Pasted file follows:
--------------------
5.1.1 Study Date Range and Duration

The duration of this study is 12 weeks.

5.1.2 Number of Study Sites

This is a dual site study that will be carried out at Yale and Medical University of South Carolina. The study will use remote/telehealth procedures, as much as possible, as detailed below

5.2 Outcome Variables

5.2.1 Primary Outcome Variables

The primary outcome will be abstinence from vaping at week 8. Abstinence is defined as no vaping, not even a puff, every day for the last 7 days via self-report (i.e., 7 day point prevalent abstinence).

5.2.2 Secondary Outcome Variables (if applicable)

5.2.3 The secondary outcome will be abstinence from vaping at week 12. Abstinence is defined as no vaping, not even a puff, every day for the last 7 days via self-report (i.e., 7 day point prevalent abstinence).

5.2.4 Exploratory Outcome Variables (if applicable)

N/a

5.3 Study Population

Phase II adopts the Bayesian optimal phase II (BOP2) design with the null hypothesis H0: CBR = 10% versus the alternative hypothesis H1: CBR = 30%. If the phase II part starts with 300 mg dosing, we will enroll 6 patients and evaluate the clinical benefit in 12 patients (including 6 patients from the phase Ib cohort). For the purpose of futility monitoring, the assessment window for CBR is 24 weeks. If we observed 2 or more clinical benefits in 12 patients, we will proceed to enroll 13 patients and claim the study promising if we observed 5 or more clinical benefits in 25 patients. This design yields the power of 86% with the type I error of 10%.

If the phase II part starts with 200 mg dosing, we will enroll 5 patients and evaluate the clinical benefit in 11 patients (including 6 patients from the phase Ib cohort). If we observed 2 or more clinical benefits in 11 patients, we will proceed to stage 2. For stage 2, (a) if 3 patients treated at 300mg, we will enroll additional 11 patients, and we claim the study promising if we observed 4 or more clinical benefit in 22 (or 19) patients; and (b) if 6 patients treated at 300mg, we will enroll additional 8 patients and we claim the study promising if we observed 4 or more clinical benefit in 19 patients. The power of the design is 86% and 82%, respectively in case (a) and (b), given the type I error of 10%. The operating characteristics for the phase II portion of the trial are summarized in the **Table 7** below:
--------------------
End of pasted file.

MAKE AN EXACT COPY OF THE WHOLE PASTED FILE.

5.1.1 Study Date Range and Duration

The duration of this study is 12 weeks.

5.1.2 Number of Study Sites

This is a dual site study that will be carried out at Yale and Medical University of South Carolina. The study will use remote/telehealth procedures, as much as possible, as detailed below

5.2 Outcome Variables

5.2.1 Primary Outcome Variables

The primary outcome will be abstinence from vaping at week 8. Abstinence is defined as no vaping, not even a puff, every day for the last 7 days via self-report (i.e., 7 day point prevalent abstinence).

5.2.2 Secondary Outcome Variables (if applicable)

5.2.3 The secondary outcome will be abstinence from vaping at week 12. Abstinence is defined as no vaping, not even a puff, every day for the last 7 days via self-report (i.e., 7 day point prevalent abstinence).

5.2.4 Exploratory Outcome Variables (if applicable)

N/a

5.3 Study Population

Phase II adopts the Bayesian optimal phase II (BOP2) design with the null hypothesis H0: CBR = 10% versus the alternative hypothesis H1: CBR = 30%. If the phase II part starts with 300 mg dosing, we will enroll 6 patients and evaluate the clinical benefit in 12 patients (including 6 patients from the phase Ib cohort). For the purpose of futility monitoring, the assessment window for CBR is 24 weeks. If we observed 2 or more clinical benefits in 12 patients, we will proceed to enroll 13 patients and claim the study promising if we observed 5 or more clinical benefits in 25 patients. This design yields the power of 86% with the type I error of 10%.

If the phase II part starts with 200 mg dosing, we will enroll 5 patients and evaluate the clinical benefit in 11 patients (including 6 patients from the phase Ib cohort). If we observed 2 or more clinical benefits in 11 patients, we will proceed to stage 2. For stage 2, (a) if 3 patients treated at 300mg, we will enroll additional 11 patients, and we claim the study promising if we observed 4 or more clinical benefit in 22 (or 19) patients; and (b) if 6 patients treated at 300mg, we will enroll additional 8 patients and we claim the study promising if we observed 4 or more clinical benefit in 19 patients. The power of the design is 86% and 82%, respectively in case (a) and (b), given the type I error of 10%. The operating characteristics for the phase II portion of the trial are summarized in the **Table 7** below: